Identifiable intangible assets with finite lives are amortized over their estimated useful lives on either a straight-line or accelerated basis, depending on the nature of the intangible asset. Customer relationships and trademarks with finite useful lives are amortized on a straight-line basis.

We expect to continue to incur incremental expenses associated with the growth of our business and to meet increased compliance requirements associated with operating as a public company. These expenses include

 

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costs to comply with Section 404 of the Sarbanes-Oxley Act and other regulations governing public companies, increased costs of directors’ and officers’ liability insurance, and investor relations activities. As a result, we expect our general and administrative expenses to increase in absolute dollars, but to decrease as a percentage of revenues over the long term as we scale the business and adjust to being a public reporting company.

Total Other (Income) Expense, Net

Other Income

Other income primarily consists of customer receipts that were paid as part of settlements related to billing disputes or buyout of agreements for early terminations.

Interest Expense, net

Interest expense consists primarily of interest attributable to our credit facilities, amortization of a financing obligation from a failed sale-leaseback transaction, and amortization of lender-related fees and other direct incremental costs of securing financing, partially offset by interest income from our interest-bearing cash accounts.

Provision for Income Taxes

Our income tax expense, deferred tax assets and liabilities, and liabilities for unrecognized tax benefits reflect management’s best estimate of current and future taxes to be paid. We are subject to federal income taxes in the United States and numerous state jurisdictions. Significant judgments and estimates are required in the determination of the consolidated income tax expense.

We recognize deferred tax assets to the extent that these assets are more likely than not to be realized. If they are not, deferred tax assets are reduced by a valuation allowance. In making such a determination, all available positive and negative evidence is considered, including future reversals of existing taxable temporary differences, projected future taxable income, tax-planning strategies, and results of recent operations. If it is subsequently determined that deferred tax assets would be more likely than not realized in the future, in excess of their net recorded amount, an adjustment would be made to the deferred tax asset valuation allowance, which would reduce the provision for income taxes. After a review of the four sources of taxable income (as described above), and after consideration of our continuing cumulative income position, as of December 31, 2020, the Company has not recorded a valuation allowance on its deferred tax assets.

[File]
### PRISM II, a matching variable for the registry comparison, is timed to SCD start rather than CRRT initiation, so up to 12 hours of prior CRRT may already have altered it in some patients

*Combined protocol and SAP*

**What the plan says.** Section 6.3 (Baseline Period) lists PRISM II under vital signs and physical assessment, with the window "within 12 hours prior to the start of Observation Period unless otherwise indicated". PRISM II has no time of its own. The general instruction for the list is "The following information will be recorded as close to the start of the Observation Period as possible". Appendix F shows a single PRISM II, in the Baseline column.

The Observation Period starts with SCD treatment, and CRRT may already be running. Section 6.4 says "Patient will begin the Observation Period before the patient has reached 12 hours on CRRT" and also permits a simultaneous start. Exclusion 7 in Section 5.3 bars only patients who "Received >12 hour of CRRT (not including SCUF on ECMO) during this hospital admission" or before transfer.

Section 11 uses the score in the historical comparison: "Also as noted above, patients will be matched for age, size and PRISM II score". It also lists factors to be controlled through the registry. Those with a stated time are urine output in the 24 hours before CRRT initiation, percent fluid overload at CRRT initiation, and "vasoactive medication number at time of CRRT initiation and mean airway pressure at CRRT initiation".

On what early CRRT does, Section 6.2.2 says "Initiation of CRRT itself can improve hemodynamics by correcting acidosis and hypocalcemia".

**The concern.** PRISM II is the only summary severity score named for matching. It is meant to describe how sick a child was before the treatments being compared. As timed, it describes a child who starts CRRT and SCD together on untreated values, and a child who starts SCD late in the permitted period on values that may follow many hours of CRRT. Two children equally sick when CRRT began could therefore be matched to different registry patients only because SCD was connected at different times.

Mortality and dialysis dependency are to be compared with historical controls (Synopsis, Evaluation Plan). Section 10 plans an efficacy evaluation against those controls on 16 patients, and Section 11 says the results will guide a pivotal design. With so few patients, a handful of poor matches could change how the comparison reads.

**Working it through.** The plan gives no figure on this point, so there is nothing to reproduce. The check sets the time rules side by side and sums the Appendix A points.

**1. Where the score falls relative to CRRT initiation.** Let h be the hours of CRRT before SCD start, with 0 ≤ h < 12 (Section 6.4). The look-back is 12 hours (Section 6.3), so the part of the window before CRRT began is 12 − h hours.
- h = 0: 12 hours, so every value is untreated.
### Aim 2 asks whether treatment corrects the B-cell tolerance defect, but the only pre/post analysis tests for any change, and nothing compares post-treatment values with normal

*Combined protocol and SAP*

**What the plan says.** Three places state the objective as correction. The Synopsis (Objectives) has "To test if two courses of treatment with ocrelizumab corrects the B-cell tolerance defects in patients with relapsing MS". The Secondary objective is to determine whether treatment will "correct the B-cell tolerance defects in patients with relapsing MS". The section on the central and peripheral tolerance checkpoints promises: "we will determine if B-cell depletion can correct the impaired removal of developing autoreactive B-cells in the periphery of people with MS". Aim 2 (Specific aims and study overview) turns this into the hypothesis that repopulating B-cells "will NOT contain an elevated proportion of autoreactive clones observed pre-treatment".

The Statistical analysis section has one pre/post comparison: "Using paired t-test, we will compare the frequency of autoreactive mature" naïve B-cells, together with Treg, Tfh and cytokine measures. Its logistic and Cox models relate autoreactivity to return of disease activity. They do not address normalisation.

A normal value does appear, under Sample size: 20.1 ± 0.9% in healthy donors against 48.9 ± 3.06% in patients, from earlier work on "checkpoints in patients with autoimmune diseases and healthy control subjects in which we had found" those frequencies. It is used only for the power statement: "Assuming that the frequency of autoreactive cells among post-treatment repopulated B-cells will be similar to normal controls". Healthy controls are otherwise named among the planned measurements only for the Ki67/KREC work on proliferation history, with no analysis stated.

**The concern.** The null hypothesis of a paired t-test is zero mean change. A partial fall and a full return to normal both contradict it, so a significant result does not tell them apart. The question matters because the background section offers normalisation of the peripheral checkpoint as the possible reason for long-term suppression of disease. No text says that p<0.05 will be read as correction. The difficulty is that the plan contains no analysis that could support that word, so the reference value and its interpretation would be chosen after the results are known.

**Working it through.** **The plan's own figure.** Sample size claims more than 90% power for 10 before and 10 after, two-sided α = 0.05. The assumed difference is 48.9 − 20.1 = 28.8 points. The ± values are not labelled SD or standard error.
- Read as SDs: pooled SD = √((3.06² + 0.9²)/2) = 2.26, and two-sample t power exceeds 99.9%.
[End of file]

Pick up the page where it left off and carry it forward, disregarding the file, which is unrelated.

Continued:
We have recorded an uncertain tax position with respect to our R&D credits. There are no penalties or interest recorded on these liabilities as the credits have not yet been fully utilized, and therefore the uncertain tax position is recorded primarily as a reduction of the deferred tax asset related to these credits.

Critical Accounting Policies and Significant Judgments and Estimates

Our management’s discussion and analysis of financial condition and results of operations is based on our financial statements, which have been prepared in accordance with GAAP. The preparation of these financial statements requires us to make estimates and assumptions that affect the reported amounts of assets and liabilities and the disclosure of contingent assets and liabilities at the date of the financial statements, as well as the reported amounts of revenues and expenses incurred during the reporting periods. Certain of our accounting policies require the application of significant judgment by management in selecting the appropriate assumptions for calculating financial estimates. By their nature, these judgments are subject to an inherent degree of uncertainty. On an ongoing basis, we evaluate our estimates including those related to revenue recognition, deferred revenue, assets recognized from costs to obtain a contract with a customer, accounts receivable, fair value of financial instruments, unit-based compensation, business combinations, goodwill and intangible assets, impairment of long-lived assets, research and development and capitalized software, and income taxes. These judgments are based on our historical experience, terms of our existing contracts, our evaluation of trends in the

 

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industry, and information available from outside sources as appropriate. Our actual results may differ from those estimates. While our significant accounting policies are described in the notes to our financial statements, also included in this registration statement, we believe these critical accounting policies are the most important to understanding when evaluating our reported financial results.